Friday, March 7, 2014


Isla Morley grew up in South Africa during apartheid, the child of a British father and fourth-generation South African mother. She now lives in Los Angeles with her husband (a minister) and daughter and an assortment of animals. Her debut novel, Come Sunday was awarded the Janet Heidinger Kafka Prize for Fiction in 2009 and was a finalist for the Commonwealth Prize. It has been translated into seven languages.

Morley applied the Page 69 Test to her new novel, Above, and reported the following:
Excerpt from page 69:
The jet-black wig Dobbs brought me months ago, which looks like it came from a Halloween store, is still in the brown paper sack under the sink. “Go on, try it out.”

“I’m not feeling very well.”

“Do you need some castor oil?” For Dobbs, there isn’t an ailment that castor oil won’t cure.

My throat starts to constrict. My lips start tingling.

“Here, it’ll make you feel better.” Before I can stop him, he puts the wig on my head. I feel like I’m wearing someone else’s scalp.

“Goodness! What’s going on with your face?”

I can feel it swelling. My lips about ready to burst. My tongue thickens. My gums start to itch. Then, everything starts to itch—the inside of my nose, my eyes, my skin. I start gasping.
“The nuts!” he yells, jumping up. He races over to the shelf with the cubbies, and pulls out the First Aid box. I don’t think I’ve ever seen Dobbs like this. He tosses everything on the floor, and finally finds what he’s looking for.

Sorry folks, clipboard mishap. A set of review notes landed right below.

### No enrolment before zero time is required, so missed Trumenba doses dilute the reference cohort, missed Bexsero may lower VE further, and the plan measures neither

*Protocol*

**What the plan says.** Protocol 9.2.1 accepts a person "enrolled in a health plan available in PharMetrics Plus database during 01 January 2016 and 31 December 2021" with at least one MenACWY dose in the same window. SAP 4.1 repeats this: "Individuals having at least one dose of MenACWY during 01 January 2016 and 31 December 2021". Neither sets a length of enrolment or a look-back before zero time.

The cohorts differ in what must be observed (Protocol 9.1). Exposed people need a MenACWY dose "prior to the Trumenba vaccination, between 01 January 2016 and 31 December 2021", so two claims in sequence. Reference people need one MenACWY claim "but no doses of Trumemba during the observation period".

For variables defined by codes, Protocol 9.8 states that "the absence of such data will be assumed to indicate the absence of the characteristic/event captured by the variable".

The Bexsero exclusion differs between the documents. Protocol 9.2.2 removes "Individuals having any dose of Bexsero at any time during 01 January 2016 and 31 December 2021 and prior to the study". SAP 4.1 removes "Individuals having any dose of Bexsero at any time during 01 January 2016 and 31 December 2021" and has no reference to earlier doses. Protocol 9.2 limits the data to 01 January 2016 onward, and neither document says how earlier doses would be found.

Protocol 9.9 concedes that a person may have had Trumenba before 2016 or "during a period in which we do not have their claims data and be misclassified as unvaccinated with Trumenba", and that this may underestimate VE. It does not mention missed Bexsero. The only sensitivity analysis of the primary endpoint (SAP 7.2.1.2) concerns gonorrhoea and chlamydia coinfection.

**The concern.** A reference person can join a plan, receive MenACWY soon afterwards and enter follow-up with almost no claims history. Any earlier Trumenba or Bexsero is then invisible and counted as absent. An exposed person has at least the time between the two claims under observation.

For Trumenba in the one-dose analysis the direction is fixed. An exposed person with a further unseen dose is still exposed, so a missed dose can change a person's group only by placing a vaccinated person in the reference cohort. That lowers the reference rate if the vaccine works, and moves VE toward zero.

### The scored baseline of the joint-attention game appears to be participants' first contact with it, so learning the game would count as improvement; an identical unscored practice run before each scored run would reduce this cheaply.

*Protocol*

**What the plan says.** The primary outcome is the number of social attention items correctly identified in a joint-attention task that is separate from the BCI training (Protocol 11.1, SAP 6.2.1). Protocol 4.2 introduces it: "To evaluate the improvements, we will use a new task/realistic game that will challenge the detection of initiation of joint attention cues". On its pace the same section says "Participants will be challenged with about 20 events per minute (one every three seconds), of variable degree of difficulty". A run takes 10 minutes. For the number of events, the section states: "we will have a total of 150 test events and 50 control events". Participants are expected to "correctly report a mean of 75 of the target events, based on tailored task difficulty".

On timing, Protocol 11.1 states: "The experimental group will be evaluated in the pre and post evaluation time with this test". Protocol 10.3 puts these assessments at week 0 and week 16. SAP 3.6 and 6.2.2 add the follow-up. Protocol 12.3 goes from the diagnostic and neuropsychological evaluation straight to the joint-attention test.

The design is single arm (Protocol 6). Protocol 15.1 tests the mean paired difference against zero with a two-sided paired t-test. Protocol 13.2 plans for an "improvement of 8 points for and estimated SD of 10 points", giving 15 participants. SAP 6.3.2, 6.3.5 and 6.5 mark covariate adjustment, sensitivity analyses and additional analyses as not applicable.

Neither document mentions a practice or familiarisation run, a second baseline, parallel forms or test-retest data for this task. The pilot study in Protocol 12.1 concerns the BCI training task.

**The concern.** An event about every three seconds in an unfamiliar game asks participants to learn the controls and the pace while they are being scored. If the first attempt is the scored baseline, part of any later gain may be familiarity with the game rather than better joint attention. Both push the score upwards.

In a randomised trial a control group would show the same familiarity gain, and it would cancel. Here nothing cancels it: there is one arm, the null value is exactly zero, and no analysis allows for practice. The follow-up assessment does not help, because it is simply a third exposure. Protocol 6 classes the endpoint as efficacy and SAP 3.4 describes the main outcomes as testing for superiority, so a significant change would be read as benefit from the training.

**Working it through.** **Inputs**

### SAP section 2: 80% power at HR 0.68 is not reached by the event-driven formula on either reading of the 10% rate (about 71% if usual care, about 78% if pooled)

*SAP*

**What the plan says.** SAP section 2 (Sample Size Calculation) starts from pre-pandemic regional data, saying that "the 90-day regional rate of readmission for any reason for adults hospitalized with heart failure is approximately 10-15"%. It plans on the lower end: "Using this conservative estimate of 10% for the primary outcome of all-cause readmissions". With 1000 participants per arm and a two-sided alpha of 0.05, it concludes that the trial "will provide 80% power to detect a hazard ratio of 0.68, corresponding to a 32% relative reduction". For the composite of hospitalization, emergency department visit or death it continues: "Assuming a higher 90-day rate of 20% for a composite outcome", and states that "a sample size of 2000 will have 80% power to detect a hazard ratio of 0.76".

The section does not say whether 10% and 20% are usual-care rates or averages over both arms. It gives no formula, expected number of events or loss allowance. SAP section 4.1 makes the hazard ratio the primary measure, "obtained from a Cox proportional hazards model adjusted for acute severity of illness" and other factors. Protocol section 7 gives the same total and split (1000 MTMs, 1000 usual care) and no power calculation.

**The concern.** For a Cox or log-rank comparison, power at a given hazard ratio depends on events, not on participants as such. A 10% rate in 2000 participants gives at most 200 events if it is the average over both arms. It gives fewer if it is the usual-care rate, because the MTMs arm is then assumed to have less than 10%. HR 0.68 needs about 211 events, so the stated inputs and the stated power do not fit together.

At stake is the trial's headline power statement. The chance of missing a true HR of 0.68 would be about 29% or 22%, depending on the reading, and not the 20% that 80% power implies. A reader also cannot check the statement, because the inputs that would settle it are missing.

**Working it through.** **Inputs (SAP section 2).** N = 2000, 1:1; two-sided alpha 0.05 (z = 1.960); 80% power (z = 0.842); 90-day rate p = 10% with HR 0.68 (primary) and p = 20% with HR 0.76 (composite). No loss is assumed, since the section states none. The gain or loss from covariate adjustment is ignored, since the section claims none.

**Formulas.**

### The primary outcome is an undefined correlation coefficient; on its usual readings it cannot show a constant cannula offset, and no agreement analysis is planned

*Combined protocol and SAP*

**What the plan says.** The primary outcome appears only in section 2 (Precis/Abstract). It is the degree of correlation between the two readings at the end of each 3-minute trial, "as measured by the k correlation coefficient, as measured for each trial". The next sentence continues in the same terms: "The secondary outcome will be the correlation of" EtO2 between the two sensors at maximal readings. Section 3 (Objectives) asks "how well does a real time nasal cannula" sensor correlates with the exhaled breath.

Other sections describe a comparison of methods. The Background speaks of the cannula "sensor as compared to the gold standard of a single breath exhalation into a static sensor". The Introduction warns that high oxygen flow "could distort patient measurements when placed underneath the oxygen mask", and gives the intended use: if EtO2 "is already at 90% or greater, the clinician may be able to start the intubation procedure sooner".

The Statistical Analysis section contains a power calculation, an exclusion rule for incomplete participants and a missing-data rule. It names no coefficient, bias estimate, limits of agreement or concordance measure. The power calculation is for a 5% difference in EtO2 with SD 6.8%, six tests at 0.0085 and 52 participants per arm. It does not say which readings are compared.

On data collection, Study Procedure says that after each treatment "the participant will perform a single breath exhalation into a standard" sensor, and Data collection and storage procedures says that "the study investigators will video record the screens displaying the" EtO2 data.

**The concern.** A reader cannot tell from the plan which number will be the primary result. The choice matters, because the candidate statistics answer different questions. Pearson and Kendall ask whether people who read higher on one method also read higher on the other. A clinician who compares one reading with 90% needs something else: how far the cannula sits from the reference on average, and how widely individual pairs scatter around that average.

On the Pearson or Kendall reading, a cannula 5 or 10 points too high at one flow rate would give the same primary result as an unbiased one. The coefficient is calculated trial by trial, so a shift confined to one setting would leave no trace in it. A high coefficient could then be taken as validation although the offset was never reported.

The Epi-Pen. He jabs it in my thigh. “I’m so sorry! I should’ve believed you.”

The effect is immediate.

He watches me closely, repeating over and over again how sorry he is. As soon as I can, I say, “I’d like to be alone, if you don’t mind.”

“But.” He’s taken aback.

“I want to be alone.” I look over at my cot. It has never looked quite so inviting.

He scoots his chair closer, puts his hand on my knee. “I can’t leave you like this.”

I push his hand away. In all the time I’ve been here, Dobbs has been careful about where he puts his hands. When he takes me for a walk to the entrapment vestibule or to the utility tunnel, he might fold his palm into the small of my back. If he brings me a book, he might lay his hand casually on my shoulder when I sit down and open it. But never this, such a show of affection.
Page 69 is a perfect window into Above. Dobbs, the survivalist convinced the end of the world is imminent, is keeping captive young Blythe Hallowell in a dark and dilapidated World War II-era Atlas-F missile silo. Instead of housing the A-bomb, the cavernous complex is stocked for starting life over, with everything from tomato seeds to DNA samples, and now a young woman of sound womb. So sealed off and so deep in the earth are they that insects can’t reach them, and yet the crazed, meticulous prepper has included in his provisions an Epi-pen. In this scene, Blythe is not reacting adversely to bee stings but nuts, having been forced to eat almond cake on her eighteenth birthday.

Above is much more than an abduction story, or even a survival story. It is about the resiliency of the human spirit, about those surges in a person that pierce through the crust of adversity and peril. Blythe’s will has been chipped away from failed escape attempts in previous chapters, but getting her kidnapper to do something she wants—in this case, leave her alone—is the start of her expanded understanding of what makes for freedom.

From the last paragraph it is clear that the antagonist is not what we have come to expect in most abduction cases. Here is a man of supreme self-control which makes him an even more devilish foe. But here too is a woman who is catching a glimpse of how to subvert near-insurmountable forces. Subversion and redefining the game are the weapons she will have to employ when she fights to get her son Above.
Learn more about the book and author at Isla Morley's website.

The Page 69 Test: Come Sunday.

Writers Read: Isla Morley.

--Marshal Zeringue